Introduction: Sycamore Epoxy River Table

About: Woodworking gadget fan, photographer, husband, cyclist, kayaking SUP riding real ale drinker. More of this stuff is over at my Instagram.

I know "not another river table".
I had been planning on doing one for ages but never got round to it.
My sister was looking for a table top for a set of old legs she had.
She thought it was going to be a cheap alternative to a glass top she was looking at... She was mistaken... More on this later.

Step 1: Too Much Choice

First of I had to go and pick an appropriate sized piece of wood.
I was planning on doing the cut and flip method so needed a piece that was long enough and slightly wider to form the river.
Thankfully there are a couple of timber merchants near me, so I went shopping.

I ended up with this beautiful slab of sycamore.

It was reasonably flat but more importantly had some lovely figuring on it.

Step 2: Clean Up

Although this was going to be a live edge river, so that the epoxy had a good chance to stick and not bubble I removed all the loose bark.
At this stage I also gave the top and bottom a full sanding. Starting at an 80 grit paper up to 320. This was done using discs on a random orbital sander.

Step 3: Deciding on the River Shape

After choosing the wood the next step was to decide on the shape the river would take.
The piece of ply you can see below the sycamore was the size of the table top I was after so I was able to line up the sides and get an idea of the layout.

Once I had finally decided on the layout I cut the side to length. Both sides were then run through the joiner to made sure I had a straight and true edge.

Step 4: Setting Up the Frame

The next stage meant making a frame for the wood to be held in while the epoxy was poured.
This frame has a couple of requirements... Firstly it needs to fit the wood as closely as possible, secondly it needs to contain the epoxy. I didn't go to the extent of sealing the joins with caulk as I have seen some people do, although I did have to tape up a couple of the corners.
The frame was made using a sheet of 15mm melamine, it's perfectly flat and I was hoping the surface finish would allow for the table top to be released once the epoxy pouring had finished. The whole thing was held together with Kreg pocket screws.
To make sure I didn't have a wonky table I leveled up the frame, shimming up the base with old business cards.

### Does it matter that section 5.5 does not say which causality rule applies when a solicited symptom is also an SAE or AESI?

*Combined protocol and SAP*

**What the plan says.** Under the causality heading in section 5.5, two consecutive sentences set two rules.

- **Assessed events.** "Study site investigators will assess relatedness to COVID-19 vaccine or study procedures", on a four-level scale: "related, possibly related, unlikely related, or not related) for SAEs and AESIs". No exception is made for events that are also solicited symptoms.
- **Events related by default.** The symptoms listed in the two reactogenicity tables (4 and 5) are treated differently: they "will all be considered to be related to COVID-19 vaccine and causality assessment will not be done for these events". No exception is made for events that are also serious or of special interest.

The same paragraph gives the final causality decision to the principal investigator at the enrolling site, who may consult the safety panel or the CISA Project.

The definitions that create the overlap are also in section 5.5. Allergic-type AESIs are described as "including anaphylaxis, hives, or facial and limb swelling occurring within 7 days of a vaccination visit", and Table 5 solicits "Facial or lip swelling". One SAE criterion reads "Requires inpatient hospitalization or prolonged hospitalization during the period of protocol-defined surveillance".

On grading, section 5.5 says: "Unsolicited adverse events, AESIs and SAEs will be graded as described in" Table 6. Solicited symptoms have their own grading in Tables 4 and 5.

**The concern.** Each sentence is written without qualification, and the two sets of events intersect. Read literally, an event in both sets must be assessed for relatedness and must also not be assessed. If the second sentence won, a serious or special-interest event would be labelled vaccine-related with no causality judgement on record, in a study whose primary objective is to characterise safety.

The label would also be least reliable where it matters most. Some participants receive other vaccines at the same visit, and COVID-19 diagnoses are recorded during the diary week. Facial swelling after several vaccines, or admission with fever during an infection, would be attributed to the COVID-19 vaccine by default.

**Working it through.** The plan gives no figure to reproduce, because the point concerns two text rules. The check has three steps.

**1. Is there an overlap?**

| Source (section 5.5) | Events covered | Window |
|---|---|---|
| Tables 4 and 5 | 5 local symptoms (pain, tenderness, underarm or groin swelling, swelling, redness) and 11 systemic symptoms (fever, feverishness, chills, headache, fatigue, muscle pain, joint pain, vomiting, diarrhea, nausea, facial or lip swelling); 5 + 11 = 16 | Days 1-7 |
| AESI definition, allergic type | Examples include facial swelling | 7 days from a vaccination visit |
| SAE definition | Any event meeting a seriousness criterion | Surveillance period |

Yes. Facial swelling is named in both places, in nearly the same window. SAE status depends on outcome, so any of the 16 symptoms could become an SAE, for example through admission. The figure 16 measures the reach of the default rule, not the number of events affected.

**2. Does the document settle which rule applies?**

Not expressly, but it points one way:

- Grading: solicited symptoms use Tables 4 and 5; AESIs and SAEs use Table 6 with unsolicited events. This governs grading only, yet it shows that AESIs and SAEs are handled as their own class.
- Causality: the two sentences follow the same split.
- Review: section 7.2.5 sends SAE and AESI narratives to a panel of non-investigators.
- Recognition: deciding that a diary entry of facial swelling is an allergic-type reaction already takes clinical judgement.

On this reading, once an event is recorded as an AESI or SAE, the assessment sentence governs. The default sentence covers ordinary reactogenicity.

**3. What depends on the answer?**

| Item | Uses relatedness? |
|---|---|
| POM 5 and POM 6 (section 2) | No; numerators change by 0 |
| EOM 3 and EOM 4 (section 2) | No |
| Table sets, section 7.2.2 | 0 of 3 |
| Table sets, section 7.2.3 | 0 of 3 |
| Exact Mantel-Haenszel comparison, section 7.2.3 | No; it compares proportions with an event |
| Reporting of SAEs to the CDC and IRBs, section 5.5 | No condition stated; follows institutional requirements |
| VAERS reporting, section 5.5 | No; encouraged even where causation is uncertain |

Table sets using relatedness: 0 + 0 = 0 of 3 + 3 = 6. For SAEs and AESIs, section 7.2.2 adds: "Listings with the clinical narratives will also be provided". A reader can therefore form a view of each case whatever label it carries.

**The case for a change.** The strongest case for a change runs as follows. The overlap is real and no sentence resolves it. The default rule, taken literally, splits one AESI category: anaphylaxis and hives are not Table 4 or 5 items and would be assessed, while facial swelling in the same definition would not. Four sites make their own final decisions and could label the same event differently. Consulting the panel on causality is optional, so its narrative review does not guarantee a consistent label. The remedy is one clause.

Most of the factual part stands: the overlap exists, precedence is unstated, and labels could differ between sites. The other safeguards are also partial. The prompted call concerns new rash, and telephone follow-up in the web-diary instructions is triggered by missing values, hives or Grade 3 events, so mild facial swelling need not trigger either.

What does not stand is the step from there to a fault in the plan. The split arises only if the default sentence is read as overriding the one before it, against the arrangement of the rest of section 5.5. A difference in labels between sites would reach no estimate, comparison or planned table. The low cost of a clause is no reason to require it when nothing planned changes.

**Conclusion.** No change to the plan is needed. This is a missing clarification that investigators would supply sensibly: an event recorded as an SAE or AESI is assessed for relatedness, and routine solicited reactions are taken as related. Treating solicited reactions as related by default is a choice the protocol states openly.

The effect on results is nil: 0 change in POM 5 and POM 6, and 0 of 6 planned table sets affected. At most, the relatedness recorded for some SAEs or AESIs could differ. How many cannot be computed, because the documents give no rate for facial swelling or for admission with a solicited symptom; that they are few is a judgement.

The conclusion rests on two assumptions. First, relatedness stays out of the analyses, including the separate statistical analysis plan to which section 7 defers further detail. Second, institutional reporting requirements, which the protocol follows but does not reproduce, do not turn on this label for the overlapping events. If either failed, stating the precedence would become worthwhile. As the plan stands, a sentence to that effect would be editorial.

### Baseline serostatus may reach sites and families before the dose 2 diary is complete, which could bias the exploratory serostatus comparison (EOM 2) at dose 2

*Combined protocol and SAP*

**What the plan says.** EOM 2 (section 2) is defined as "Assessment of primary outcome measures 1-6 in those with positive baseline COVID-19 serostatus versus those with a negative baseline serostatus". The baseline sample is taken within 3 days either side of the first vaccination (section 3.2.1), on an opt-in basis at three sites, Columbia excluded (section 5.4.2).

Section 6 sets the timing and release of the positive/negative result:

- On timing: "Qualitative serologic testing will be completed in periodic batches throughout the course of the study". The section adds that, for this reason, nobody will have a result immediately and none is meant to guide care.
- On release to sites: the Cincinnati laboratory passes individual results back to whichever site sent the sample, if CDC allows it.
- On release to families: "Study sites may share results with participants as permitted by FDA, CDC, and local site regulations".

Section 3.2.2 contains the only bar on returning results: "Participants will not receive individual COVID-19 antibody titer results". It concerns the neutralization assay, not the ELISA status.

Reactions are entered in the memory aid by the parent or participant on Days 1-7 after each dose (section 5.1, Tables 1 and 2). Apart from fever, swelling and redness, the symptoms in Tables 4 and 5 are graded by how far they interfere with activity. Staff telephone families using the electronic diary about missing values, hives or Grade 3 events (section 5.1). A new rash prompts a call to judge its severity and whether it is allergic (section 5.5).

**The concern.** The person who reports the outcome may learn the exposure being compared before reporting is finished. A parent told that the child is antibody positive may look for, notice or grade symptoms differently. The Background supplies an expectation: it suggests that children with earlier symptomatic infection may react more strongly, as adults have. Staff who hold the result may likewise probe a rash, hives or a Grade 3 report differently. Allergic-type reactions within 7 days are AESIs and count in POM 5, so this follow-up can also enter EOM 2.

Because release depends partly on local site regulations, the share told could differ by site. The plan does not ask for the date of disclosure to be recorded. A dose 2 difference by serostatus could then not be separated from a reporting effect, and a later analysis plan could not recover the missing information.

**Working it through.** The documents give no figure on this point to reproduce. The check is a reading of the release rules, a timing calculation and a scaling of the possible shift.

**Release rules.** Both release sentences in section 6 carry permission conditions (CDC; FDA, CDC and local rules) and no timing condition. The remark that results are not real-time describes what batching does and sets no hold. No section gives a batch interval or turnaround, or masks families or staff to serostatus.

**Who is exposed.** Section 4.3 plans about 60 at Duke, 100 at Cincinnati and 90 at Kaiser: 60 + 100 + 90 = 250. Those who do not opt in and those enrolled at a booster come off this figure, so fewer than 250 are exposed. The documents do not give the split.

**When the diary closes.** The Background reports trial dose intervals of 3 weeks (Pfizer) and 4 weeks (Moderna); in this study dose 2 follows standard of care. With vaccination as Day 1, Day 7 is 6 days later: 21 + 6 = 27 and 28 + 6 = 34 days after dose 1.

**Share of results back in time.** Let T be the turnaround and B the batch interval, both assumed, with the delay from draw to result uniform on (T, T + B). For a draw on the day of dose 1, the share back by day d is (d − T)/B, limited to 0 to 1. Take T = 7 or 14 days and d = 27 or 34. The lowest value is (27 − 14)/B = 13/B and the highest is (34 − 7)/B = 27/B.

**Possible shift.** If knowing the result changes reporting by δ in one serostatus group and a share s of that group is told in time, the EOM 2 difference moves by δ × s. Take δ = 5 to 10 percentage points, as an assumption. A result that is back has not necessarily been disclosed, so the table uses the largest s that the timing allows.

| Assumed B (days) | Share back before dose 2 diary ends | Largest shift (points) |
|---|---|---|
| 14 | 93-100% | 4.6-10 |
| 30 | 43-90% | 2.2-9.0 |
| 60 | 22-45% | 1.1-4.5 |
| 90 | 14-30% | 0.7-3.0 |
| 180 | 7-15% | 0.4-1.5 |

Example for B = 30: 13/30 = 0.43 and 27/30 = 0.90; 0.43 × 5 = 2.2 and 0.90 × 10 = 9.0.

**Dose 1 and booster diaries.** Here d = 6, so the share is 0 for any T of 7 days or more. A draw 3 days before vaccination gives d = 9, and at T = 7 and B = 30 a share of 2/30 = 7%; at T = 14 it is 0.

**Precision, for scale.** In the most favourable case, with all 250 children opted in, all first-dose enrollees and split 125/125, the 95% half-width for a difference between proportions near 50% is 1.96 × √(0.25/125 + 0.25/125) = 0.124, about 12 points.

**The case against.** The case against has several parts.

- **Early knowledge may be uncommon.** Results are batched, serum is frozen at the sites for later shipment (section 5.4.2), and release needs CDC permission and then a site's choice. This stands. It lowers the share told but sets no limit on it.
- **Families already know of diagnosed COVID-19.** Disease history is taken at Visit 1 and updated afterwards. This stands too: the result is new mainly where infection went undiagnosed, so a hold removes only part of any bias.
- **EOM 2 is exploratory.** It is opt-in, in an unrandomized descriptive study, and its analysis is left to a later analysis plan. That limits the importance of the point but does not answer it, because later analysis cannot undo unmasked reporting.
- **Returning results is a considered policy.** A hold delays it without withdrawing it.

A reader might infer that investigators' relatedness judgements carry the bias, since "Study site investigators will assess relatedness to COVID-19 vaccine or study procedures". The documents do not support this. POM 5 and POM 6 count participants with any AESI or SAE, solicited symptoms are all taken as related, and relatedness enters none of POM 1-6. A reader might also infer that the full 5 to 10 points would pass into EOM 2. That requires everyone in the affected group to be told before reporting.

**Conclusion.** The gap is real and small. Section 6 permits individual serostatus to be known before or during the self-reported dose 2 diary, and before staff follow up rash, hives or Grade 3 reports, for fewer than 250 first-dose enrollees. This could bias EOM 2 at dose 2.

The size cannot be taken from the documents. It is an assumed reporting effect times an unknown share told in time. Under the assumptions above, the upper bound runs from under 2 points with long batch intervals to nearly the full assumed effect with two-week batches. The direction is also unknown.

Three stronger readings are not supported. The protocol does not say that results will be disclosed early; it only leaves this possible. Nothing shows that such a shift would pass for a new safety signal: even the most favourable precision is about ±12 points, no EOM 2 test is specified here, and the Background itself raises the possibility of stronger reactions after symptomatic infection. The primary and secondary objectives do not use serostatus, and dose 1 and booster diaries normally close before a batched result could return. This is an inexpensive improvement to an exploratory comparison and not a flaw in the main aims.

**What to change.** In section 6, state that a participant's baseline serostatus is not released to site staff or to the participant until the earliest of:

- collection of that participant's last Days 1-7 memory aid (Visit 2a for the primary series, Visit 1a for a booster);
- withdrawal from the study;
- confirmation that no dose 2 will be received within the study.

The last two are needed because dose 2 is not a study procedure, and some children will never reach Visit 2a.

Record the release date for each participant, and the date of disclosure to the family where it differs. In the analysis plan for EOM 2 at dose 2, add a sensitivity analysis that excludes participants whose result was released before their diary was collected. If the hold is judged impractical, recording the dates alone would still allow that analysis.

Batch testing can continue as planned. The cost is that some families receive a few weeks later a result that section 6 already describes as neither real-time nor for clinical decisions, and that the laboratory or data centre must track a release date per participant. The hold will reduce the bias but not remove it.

Step 5: Let the Pouring Begin

The epoxy used was by Resin Research from Seabase in the UK, this is a 100:45 mix that I've used before on a SUP I've previously made.

The first pour was a relatively shallow one, mainly to set the wood in place, I rested a couple of kettlebells on the wood while the epoxy went off to stop the pieces moving.
Each pour was left to set before I mixed up another batch. I should have let the pours only dry to the 'b stage' where it is still tacky, this allows for a better bond between the layers. If you let it harden too much then you need to key the surface with sandpaper, 80 or 120 grit is fine for this.
In the end it took 8 pours for the top, using about £70 of the epoxy.

Step 6: Out She Comes

I'm very pleased to say that my plan using the melamine worked perfectly.

The top released from the frame easily, I unscrewed the pocket screws and with a sharp tap with a wooden mallet the side popped away, the top then lifted away from the base.

Step 7: Final Top Coat

Although the top looked pretty good it wasn't quite perfect with some inconsistencies around the edge.
The whole top was sanded down again using the 120 grit paper on a random orbital sander.

Taking a sander to an OK looking surface is very overwhelming but don't worry because once you add the next epoxy coat it will look perfect again.

To get a good spread of the final top coat I made a spreading comb from a plastic box.

This allowed me to move the epoxy around without just pushing it about.

Looking from the side you can see the different layers.

Step 8: Not Too Bad

The bottom of the table came out relatively cleanly but I wanted it a little better.

Again out with the sander.
I masked all around the edge to make sure I didn't get any over run on the newly finished top when I poured the final bottom coat.

Step 9: A Bit of Sanding

Although the top coat was pretty good I wasn't fully happy with it so I asked my wife what she thought.
Unfortunately her comment of "well it's nice but not really up to your normal standard" confirmed what I was already thinking, I needed to break out the sandpaper.

I think the problem with the finish was the temperature in my workshop, overnight while it was hardening dropped below the recommended 15ºC.

7 hours... Yes 7 HOURS of hand sanding then ensued.

I started with a 600 grit paper to take out the surface imperfections. I then went through the following grits, 1000, 1500, 2000, 3000, 6000, 8000 and 12000. This gave the finish in the third picture.
Finally I broke out the buffing mop and finishing compound.

To save a little time the bottom was 'only' finished to 1500 grit paper.

Step 10: Top Fitted - Final Views

To get the exact height required, where the top touched the legs I routed out the bottom face.

The top was fitted using some screw in threaded inserts.

After all the hard work and time I am super pleased with the result. Hopefully my sister won't put a hot pot on the table and melt the epoxy...

All in all 18.5 hours time was wrapped up in this table and the parts cost just over £160 (see attached breakdown of the costs and time).

This isn't a cheap weekend project but the end result is superb.

Furniture Contest 2018

Runner Up in the
Furniture Contest 2018